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All We Need is the
Right People to Run the Government
By Melvin D. Barger
It's been a time-honored practice in America to "throw the
rascals out" when things go wrong in government. This supposedly is
merely the public sector version of what happens when the manager
of a losing baseball team is replaced, or the chief executive
officer of a failing corporation gets the axe.
Nobody should dispute the fact that government operations
require capable, experienced people who know how to do their jobs.
We've all probably had unpleasant bouts with incompetent public
officials and clerks, and we wish they could be replaced.
But when government expands beyond its rightful limits, problems
arise that have little to do with the competence and abilities of
its officials and employees. The delusion that these problems can
be solved by replacing officials only delays the day when people
face the hard questions about what government should do and should
Thanks to the relentless expansion of government, however, these
questions are being asked the world over, with surprising solutions
in some cases. There is growing criticism of government operations
and regulations. There is also a rush to "privatize" many services.
Though privatization moves are being made for economic reasons
rather than to restore liberty, they still appear as hopeful
The most important reason for limiting government to its
rightful peacekeeping functions is to preserve and promote liberty.
If this is done, people working alone or in groups will eventually
find wonderful ways of dealing with the many human problems that
government promises to solve, and meeting the human needs that
government promises to meet. But as we now know, problems and needs
continue to grow while the government colossus has created dangers,
such as mountainous public debt and group conflicts that threaten
us all and seem beyond solution. These problems worsen no matter
who seems to be running things in government. Even people who used
to have almost religious faith in the powers of government are
becoming disillusioned as its clay feet become more exposed.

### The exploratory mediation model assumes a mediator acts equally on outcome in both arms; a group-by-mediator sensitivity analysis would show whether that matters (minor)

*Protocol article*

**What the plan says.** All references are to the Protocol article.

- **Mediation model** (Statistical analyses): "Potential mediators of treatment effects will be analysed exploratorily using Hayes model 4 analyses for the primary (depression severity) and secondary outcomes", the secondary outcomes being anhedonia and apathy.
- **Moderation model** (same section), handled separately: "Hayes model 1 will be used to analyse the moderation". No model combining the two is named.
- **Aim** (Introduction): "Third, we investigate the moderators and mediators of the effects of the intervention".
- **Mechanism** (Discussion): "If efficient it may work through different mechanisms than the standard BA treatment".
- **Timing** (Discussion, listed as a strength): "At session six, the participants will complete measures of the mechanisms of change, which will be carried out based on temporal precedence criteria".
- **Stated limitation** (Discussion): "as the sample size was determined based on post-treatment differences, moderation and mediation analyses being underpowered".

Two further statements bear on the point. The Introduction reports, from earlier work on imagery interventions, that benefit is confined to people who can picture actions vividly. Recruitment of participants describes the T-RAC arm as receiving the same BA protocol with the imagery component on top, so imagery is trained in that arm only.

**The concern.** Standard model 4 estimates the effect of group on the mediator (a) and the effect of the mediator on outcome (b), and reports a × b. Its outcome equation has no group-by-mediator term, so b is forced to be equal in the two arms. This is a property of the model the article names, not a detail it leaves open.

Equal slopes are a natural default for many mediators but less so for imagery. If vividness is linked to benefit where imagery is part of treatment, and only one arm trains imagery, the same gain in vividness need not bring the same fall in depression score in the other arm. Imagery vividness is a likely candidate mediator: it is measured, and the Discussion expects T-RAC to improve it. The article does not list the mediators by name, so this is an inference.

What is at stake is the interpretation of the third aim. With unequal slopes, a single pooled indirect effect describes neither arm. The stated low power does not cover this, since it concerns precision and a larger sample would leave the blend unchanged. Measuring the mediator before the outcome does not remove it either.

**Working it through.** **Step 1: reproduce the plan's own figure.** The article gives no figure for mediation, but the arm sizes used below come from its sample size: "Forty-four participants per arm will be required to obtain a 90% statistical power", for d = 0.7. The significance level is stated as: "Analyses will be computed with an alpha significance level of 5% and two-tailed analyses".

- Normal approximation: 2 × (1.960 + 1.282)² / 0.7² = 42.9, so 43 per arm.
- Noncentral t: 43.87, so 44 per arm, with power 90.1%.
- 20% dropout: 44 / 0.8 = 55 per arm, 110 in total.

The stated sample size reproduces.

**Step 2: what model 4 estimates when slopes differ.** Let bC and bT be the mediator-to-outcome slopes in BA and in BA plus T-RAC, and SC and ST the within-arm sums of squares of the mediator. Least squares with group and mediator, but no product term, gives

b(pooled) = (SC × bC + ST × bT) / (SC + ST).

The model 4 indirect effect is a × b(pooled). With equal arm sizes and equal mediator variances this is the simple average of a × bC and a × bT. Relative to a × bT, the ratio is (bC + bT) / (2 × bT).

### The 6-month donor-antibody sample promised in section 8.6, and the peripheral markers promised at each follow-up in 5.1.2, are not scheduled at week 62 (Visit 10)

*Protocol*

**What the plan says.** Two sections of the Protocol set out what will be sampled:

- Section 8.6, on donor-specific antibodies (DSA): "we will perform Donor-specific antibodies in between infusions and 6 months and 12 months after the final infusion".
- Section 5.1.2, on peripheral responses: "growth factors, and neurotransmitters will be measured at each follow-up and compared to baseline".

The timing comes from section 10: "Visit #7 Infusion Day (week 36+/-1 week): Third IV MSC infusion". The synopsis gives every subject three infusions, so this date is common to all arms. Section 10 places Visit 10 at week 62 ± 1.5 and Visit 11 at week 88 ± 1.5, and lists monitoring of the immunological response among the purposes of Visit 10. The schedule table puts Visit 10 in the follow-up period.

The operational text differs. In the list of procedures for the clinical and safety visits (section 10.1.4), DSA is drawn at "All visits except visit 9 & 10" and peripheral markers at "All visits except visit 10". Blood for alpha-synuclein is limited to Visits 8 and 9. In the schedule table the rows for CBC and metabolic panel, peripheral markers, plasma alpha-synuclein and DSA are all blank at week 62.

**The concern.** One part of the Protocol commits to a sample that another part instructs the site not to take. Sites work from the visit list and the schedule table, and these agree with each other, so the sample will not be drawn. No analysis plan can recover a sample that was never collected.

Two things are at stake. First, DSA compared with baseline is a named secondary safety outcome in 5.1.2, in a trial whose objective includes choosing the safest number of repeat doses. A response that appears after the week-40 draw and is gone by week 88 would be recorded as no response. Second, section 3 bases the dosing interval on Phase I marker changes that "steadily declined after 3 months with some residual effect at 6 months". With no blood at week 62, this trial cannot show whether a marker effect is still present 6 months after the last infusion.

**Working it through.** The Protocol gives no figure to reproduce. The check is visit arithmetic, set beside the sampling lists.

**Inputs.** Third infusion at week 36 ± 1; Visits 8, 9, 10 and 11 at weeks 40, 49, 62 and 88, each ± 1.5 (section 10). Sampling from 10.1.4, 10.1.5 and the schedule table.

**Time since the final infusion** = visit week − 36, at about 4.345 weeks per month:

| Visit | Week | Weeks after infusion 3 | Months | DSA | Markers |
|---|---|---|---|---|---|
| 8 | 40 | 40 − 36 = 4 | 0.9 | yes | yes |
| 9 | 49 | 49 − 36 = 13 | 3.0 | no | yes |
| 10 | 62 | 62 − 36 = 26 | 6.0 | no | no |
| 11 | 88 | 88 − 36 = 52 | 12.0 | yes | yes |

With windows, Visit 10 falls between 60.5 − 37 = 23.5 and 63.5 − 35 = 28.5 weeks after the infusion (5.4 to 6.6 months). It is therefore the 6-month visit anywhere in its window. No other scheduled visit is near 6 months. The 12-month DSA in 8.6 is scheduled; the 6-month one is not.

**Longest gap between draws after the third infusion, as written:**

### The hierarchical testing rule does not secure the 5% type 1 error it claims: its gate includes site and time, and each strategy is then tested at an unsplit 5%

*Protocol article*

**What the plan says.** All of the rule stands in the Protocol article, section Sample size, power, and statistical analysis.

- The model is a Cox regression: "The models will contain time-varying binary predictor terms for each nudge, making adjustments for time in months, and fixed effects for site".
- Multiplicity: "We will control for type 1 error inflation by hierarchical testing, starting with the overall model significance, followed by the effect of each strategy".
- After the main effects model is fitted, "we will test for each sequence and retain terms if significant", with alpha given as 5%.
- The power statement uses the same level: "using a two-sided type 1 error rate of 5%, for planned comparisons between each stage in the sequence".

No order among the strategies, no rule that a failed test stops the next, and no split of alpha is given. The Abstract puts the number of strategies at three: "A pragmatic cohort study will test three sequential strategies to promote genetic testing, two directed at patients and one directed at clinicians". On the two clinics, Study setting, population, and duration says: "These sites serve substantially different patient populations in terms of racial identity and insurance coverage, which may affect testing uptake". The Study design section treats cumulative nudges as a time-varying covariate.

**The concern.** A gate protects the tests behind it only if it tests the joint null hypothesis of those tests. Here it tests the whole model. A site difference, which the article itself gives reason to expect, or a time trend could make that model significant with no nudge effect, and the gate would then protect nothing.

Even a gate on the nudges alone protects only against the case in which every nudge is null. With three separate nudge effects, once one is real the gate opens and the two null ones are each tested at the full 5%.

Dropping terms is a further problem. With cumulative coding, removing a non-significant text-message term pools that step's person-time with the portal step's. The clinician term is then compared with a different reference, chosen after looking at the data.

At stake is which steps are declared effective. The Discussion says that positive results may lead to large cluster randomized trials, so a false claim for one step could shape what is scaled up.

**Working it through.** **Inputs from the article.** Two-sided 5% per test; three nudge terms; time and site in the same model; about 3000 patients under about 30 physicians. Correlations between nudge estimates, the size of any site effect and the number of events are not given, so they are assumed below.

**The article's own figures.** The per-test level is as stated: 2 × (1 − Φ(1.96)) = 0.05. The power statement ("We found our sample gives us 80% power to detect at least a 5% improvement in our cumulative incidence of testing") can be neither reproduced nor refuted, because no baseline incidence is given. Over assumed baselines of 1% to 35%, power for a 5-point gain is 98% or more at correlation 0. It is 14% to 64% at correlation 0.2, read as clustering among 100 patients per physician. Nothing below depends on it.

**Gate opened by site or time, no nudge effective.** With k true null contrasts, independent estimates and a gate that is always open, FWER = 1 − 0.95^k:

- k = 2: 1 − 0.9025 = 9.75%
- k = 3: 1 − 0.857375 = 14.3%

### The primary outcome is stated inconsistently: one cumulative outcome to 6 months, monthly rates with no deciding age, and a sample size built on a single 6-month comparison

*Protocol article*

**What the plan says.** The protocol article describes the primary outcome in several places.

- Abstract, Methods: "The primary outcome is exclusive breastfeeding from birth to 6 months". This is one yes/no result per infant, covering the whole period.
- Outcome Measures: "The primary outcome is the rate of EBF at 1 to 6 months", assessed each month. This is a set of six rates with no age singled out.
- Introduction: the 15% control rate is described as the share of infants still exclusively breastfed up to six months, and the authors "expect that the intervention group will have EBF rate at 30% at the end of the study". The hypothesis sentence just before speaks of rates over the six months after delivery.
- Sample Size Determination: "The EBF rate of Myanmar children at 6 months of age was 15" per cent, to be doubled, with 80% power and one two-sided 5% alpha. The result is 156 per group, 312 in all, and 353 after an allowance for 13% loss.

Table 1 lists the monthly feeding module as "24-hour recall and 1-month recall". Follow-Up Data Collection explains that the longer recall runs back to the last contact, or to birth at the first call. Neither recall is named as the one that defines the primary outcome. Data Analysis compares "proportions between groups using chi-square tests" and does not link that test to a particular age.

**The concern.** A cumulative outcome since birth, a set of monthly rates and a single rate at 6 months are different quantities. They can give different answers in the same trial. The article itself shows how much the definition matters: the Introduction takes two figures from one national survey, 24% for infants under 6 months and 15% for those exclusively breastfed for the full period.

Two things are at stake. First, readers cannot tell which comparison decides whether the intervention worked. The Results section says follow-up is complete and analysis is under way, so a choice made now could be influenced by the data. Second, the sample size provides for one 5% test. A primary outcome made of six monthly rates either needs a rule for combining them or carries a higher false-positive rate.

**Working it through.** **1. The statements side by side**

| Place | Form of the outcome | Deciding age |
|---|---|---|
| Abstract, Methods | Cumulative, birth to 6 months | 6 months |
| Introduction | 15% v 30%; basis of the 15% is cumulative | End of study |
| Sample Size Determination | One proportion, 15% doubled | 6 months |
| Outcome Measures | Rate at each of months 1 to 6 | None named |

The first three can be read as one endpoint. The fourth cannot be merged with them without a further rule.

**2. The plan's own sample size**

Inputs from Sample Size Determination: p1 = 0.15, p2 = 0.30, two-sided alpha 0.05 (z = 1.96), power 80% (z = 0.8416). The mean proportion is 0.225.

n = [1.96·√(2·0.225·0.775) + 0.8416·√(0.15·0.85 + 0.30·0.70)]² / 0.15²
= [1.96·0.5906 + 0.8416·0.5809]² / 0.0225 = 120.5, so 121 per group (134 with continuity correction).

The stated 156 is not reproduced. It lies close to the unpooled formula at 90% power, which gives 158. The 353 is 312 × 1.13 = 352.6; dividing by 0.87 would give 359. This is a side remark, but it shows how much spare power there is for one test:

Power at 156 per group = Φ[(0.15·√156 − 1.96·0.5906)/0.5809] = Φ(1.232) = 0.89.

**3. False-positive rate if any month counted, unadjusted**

A second dilemma with excessive government is that it must
always be run bureaucratically. Bureaucracy can be a maddening
thing for people who have been accustomed to the speed and
efficiency of market-driven services. When confronted with
bureaucratic actions that displease us we tend to blame the
officials in charge and call for their replacement.
But unless the officials we want replaced are completely
incompetent, rooting them out is usually a waste of time and
effort. As Ludwig von Mises explained many years ago, bureaucracy
is neither good nor bad. Bureaucratic management is the method
applied in the conduct of administrative affairs the result of
which has no cash value on the market, though it may have other
values to society. It is management bound to comply with detailed
rules and regulations fixed by an authoritative body. "The task of
the bureaucrat is to perform what these rules and regulations order
him to do," Mises explained. "His discretion to act according to
his own best conviction is seriously restricted by them."
Thus bureaucracy is good (and inevitable, but easily excessive,
and even ridiculous and unresponsive much of the time) when it is
applied in public operations such as police departments, military
forces, and records bureaus. But it becomes oppressive and deadly
when it is imposed on business enterprises and other human
activities. As Mises shrewdly saw, the evil in bureaucracy was not
in the method itself. "What many people nowadays consider an evil
is not bureaucracy as such," he pointed out, "but the expansion of
the sphere in which bureaucratic management is applied."
Mises then contrasted this bureaucratic system with business